What about food allergy?

Let’s discuss the 290-page SACN document.  I’ve taken out the most important points with regards to food allergy and weaning on high allergenic foods for you.

What are the common allergenic foods?

Dairy, egg, sesame, wheat, peanut and fish

Which high allergenic weaning foods should you introduce and when?

Traditionally, the popular advice was to avoid all high allergenic foods including peanuts during pregnancy and when you first start introducing solids.  The latest evidence has refuted this advice.  

Recent innovative research in the area of weaning has blown our minds away on how you should be approaching weaning.  

You can now start offering your baby just about anything as long as you start around 6 months of age and avoid adding salt or sugar.   Remember to move swiftly onto iron-rich foods including lentils, pulses, leafy greens, meat, chicken, eggs and fish.

You may still want to start with vegetables and fruit for first tastes.

But there’s no reason why you need to delay introducing cooked eggs or fish for example. 


If it’s planned for a family meal then you can introduce these high allergenic foods any time from when your baby is between 6 and 12 months of age.

How safe is it to give your baby high allergenic foods?

Only up to 8% of babies will develop a food allergy in the UK.

The latest report by SACN and two UK studies LEAP and EAT agree that you don’t need to avoid or delay introducing high allergenic foods.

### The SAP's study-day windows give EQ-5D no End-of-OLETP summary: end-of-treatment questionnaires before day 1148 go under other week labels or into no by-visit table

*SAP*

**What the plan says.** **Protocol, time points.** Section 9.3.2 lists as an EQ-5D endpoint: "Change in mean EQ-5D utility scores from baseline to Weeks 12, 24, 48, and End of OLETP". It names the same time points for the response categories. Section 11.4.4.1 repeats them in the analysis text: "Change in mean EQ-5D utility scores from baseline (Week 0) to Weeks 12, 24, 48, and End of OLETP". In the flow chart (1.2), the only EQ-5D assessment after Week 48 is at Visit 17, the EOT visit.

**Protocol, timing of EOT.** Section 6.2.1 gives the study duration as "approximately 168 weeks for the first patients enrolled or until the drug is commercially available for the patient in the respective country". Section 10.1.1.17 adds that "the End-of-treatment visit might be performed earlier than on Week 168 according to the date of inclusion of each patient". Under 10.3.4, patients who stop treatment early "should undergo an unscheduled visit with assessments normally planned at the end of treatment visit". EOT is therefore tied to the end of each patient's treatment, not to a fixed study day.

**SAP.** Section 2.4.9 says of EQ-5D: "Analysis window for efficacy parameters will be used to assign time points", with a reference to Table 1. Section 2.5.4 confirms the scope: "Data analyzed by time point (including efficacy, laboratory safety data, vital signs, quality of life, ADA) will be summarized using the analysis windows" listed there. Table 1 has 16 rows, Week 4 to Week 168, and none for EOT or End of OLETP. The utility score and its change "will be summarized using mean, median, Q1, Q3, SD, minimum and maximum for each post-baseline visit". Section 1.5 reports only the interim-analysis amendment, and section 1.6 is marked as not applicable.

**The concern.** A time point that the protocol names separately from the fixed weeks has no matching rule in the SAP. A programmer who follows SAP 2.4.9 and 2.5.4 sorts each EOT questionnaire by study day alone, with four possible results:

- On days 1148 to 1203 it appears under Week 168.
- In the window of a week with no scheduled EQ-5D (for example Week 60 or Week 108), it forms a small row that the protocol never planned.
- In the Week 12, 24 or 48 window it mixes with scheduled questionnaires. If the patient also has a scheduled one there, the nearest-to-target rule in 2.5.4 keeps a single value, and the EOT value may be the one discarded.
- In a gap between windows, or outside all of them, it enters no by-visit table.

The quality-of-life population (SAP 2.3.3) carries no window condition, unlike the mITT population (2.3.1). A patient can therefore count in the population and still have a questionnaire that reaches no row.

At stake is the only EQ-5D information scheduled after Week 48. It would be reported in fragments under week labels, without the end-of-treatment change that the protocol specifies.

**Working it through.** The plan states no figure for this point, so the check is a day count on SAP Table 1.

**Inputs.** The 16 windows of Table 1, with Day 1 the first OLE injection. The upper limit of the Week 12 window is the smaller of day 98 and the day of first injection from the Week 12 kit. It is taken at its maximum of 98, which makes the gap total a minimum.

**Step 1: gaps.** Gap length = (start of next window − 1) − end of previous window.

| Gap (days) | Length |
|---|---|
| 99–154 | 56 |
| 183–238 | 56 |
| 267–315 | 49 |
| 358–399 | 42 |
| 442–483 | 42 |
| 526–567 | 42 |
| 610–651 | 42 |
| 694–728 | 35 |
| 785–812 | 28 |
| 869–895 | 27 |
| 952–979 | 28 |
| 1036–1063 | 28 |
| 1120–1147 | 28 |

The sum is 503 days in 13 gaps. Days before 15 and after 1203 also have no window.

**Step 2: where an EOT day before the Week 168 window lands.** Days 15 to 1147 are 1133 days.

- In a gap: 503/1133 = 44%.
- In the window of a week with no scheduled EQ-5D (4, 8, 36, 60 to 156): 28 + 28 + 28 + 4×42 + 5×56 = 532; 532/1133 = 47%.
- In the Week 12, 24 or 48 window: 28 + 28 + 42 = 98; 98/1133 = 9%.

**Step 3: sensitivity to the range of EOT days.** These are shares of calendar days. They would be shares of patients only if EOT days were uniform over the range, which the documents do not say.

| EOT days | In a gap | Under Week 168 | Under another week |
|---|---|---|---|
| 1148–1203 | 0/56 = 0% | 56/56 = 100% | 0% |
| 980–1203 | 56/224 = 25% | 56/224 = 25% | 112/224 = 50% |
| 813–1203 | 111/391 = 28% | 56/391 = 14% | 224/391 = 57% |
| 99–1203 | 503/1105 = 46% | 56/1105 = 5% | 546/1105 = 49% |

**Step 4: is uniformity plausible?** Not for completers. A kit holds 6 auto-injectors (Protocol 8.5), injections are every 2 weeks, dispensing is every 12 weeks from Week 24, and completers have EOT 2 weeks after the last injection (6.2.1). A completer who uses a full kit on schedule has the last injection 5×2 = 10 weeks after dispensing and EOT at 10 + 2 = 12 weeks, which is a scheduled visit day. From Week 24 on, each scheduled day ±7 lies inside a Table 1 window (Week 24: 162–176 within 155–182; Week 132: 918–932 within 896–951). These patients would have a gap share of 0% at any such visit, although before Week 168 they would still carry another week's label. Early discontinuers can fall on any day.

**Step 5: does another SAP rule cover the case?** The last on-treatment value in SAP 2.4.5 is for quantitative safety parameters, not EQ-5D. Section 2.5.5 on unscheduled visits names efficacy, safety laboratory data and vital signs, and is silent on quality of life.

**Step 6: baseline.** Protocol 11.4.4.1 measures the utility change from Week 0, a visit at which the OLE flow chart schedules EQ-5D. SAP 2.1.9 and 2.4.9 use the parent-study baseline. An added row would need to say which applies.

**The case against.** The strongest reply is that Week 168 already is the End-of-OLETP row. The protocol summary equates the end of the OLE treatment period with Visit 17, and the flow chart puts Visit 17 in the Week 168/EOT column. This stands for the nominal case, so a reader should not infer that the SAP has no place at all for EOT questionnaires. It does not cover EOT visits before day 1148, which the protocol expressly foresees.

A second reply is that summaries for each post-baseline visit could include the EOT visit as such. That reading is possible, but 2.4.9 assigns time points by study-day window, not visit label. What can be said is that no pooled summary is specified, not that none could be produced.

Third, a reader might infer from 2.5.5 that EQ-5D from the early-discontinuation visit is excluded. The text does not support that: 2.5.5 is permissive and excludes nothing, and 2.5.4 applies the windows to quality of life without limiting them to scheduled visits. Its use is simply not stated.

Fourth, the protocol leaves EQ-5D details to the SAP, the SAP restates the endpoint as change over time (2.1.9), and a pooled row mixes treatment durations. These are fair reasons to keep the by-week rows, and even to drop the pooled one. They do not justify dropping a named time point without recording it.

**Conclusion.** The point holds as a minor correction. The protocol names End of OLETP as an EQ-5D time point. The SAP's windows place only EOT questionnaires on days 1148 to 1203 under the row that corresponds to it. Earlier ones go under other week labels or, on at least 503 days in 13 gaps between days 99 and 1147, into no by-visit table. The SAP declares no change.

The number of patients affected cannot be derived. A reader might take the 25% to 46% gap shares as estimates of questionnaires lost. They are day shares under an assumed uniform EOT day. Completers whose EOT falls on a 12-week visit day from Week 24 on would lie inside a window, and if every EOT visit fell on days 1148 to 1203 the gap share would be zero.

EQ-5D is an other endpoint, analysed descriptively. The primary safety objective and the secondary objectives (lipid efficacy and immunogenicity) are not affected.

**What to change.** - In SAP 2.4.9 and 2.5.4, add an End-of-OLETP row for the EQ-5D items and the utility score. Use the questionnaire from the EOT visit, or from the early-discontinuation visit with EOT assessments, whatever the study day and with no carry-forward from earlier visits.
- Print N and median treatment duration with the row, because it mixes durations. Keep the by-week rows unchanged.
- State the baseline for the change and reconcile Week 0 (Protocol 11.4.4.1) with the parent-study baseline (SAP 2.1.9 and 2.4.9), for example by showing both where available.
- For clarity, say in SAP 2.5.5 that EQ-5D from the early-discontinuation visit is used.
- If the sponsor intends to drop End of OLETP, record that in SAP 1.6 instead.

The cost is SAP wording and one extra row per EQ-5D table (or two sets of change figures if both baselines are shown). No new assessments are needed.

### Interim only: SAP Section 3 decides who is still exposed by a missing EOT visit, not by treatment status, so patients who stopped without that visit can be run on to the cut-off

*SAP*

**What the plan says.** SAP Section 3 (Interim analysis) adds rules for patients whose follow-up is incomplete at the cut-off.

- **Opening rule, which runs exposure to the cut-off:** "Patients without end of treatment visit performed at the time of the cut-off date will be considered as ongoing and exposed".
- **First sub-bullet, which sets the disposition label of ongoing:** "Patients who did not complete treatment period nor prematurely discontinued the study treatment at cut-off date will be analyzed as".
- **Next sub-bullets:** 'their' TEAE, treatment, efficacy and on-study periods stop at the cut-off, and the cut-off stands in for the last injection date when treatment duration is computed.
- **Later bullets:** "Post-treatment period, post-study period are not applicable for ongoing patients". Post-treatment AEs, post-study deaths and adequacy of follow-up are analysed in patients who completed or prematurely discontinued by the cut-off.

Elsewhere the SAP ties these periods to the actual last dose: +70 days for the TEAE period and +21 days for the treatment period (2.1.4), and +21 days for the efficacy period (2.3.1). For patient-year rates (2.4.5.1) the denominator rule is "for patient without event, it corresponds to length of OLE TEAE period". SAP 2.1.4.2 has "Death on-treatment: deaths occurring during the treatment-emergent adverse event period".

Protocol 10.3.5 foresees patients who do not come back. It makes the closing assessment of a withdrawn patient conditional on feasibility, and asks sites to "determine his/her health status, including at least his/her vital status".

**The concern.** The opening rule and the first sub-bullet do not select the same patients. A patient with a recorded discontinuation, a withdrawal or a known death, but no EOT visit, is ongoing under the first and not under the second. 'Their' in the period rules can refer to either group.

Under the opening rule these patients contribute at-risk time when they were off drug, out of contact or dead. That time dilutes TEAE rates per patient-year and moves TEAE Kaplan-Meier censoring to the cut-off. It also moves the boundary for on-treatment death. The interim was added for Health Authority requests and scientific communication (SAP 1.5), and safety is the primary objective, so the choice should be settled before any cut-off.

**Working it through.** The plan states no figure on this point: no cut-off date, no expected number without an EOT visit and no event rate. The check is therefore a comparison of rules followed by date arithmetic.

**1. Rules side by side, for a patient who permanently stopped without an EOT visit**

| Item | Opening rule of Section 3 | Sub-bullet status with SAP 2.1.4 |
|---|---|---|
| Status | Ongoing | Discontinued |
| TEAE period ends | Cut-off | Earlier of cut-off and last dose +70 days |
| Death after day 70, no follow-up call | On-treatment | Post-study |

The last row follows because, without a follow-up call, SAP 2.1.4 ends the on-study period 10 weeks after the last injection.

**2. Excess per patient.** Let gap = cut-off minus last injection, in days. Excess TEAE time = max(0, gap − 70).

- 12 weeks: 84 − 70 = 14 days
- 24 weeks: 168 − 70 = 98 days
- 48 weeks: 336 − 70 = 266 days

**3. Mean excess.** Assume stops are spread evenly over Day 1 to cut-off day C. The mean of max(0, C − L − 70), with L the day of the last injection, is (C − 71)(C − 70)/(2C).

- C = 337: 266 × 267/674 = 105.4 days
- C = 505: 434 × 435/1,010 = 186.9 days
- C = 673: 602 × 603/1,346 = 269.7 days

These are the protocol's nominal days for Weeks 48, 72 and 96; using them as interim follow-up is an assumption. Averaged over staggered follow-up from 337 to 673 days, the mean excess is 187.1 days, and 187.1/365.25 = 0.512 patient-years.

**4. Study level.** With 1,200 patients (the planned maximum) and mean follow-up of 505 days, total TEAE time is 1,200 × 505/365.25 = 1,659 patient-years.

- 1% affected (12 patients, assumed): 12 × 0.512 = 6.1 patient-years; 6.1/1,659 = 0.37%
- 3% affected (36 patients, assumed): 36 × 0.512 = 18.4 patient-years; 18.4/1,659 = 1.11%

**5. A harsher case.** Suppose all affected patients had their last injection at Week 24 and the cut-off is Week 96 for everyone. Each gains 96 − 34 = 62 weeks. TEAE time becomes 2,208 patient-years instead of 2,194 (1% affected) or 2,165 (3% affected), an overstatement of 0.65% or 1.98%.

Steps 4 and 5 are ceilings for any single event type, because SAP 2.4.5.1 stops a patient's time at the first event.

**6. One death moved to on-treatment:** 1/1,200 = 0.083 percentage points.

“In fact, the deliberate avoidance or delayed introduction of any of the specific high allergenic foods may actually increase your child’s risk of allergy to that food.”

In other words, do not delay introducing eggs, fish, pasteurised dairy, gluten/wheat, sesame and nuts.

This advice stands even if someone in your home other than your baby has a food allergy to one of the above food allergens.

Does baby need an allergy test first?

Allergy testing can help identify babies who are at a very high risk of developing a food allergy.

It doesn’t prevent your baby from allergies and unnecessarily delaying introducing high allergenic foods whilst you wait for an appointment, for example, could potentially increase your baby’s risk of developing an allergy to that food.  

The best course of action is to consult with a medical professional and paediatric dietitian.

Which babies are at high risk of developing a food allergy?

If your baby suffers from eczema, particularly severe eczema or has an existing food allergy then he/she will be more likely to be at risk of reacting to other high allergenic foods.

How do you start introducing high allergenic foods?

Let your baby guide you and follow his/her pace.  You can start by introducing any one of the allergenic foods one at a time.  For specific advice, speak to a paediatric dietitian.


If you start with eggs, for example, start by offering 1/2 a baby spoonful per day and slowly increase the amount offered every few days.

Once your baby is tolerating eggs without any reaction, just remember to offer it weekly so that they are regularly exposed to this allergenic food.

If your baby has severe eczema and you are worried, chat to your health visitor, GP or paediatric dietitian for specific advice.

Can I still follow baby-led weaning if I suspect food allergy?

Yes, you can!  When it comes to something like eggs, you can prepare quiche or omelettes and cut it into strips that baby can pick up.


Foods such as pieces of bread and pasta containing wheat/gluten are perfect when your baby is ready for these textures.  


When introducing peanuts, simply spread the smooth nut butter onto toast whilst sesame seeds can be sprinkled over stir-fried vegetables. Babies will enjoy picking the veg using their hands.


Fish can be incorporated into home-made fish fingers and cakes or a petite tuna sandwich is perfect too.  A fish sauce to coat pasta is fantastic too, but don’t mind the mess.

A Heading Bottomline

You can start weaning your baby onto high allergenic foods from 6 months of age.